As retail itself has suffered, ecommerce has exploded. The COVID-19 crisis turned society as we know it on its head, impacting every aspect of our daily lives. One of the many things to change was the way we shop, forcing fans of the high street to take the plunge and move to online shopping. After the gradual shrinking of in-store shoppers in recent years, many experts are calling the pandemic the final nail in the coffin of real-world shopping.
Ecommerce usage has skyrocketed with the COVID-19 crisis, and while this has led to a boom in sales for many online brands, it has also created a stark increase in cybersecurity threats. Verizon reports that attacks ecommerce applications are now by far the leading cause of breaches in the retail industry. So what can online businesses do to protect themselves against data-hungry hackers?
Ecommerce is more successful than ever, but also more at risk
Online shopping growth accelerated by five years in 2020 alone, according to data from TechCrunch, and this has created a wealth of opportunity for budding cybercriminals. Among the 287 incidents reported to Verizon, 146 succeeded in accessing data. 75% of these threats were external, and nearly all (96%) involved the theft of either personal or payment data. In fact, 99% of the motives behind these attacks were financial.
In a 2020 survey, 34% of respondents said concerns around cybersecurity were their primary challenge when moving forward with their ecommerce goals. The same number of respondents cited retail cyberattacks and data breaches as their most serious digital threats, yet 85% of plans to improve cybersecurity and transform the digital structure of a business fail before they even get off the ground.
Thankfully, there are steps you can take to boost your organisational security and reduce the risk of a data breach impacting your ecommerce organisation.
Penetration testing allows you to stay one step ahead of potential attackers by having trusted cybersecurity experts mimic the actions of a hacker within your network and software. This highlights where your cybersecurity weak spots lie, helping you take a proactive rather than reactive approach to data protection.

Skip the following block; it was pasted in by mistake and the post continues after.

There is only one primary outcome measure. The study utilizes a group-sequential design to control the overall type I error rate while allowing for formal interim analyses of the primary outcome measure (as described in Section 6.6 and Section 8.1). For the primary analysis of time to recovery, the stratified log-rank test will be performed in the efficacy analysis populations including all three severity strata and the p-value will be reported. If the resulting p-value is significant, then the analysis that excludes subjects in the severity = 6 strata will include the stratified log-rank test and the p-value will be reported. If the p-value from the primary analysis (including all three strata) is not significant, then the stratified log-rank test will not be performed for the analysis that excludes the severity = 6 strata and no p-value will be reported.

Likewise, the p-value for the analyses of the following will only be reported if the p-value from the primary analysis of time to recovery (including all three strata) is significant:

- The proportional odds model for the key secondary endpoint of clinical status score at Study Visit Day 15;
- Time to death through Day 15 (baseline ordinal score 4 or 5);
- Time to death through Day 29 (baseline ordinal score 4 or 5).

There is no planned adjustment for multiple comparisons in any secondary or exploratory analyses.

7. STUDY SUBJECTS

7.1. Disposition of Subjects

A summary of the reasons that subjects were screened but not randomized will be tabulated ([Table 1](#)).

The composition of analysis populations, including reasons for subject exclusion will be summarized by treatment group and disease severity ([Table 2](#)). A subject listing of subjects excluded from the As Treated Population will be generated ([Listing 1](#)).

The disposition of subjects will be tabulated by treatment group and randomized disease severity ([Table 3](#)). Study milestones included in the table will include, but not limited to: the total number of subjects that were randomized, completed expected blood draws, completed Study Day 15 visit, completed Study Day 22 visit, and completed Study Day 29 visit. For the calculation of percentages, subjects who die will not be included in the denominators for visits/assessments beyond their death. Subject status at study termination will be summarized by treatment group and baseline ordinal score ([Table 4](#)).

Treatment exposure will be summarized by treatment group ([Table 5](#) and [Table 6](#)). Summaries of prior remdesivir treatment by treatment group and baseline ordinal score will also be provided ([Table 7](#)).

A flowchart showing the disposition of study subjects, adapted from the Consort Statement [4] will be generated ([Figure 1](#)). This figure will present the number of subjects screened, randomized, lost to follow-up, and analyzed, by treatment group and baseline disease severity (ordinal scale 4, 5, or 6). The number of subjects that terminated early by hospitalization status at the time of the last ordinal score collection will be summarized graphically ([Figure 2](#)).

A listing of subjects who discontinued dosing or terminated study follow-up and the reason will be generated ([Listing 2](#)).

Avoiding a data breach consumes much less time (and money) than dealing with the fallout after an incident has occurred. Penetration testing is one of the most effective ways to protect your organisation and stay in the know about whether your cybersecurity is up to scratch. With penetration testing, you are given the knowledge you need to take decisive action with regards to your data.
Good retail cybersecurity involves securing your networks at large, as well as individual hardware. Network segmentation is a big part of this, as it allows you to keep personally identifiable information, POS details and financial data safe. Within each individual segment, you can implement network monitoring tools to detect any signs of movement and data theft. This helps to protect sensitive customer and corporate data, adding an extra layer of security.
Don’t take your digital safety for granted. Many online operations bury their heads in the sand and cross their fingers that a data breach won’t happen to them, but in reality, the likelihood of incident occurring is growing at a rapid rate.
Investing in threat intelligence streams can help you stay on top of any digital threats targeting your sector right now. This gives you time to defend against these issues before an incident occurs. One example is the implementation of ongoing security awareness training to keep your team members in the know.
Cybercriminals are increasingly turning their attention to the wealth of valuable data held by ecommerce businesses. The short-term growth we’ve seen in ecommerce may have been financially beneficial for many brands, but it needs to be consolidated effectively and that means taking cybersecurity seriously.
This article was provided by the experts at Security Risk Management. To find out more, visit www.srm-solutions.com.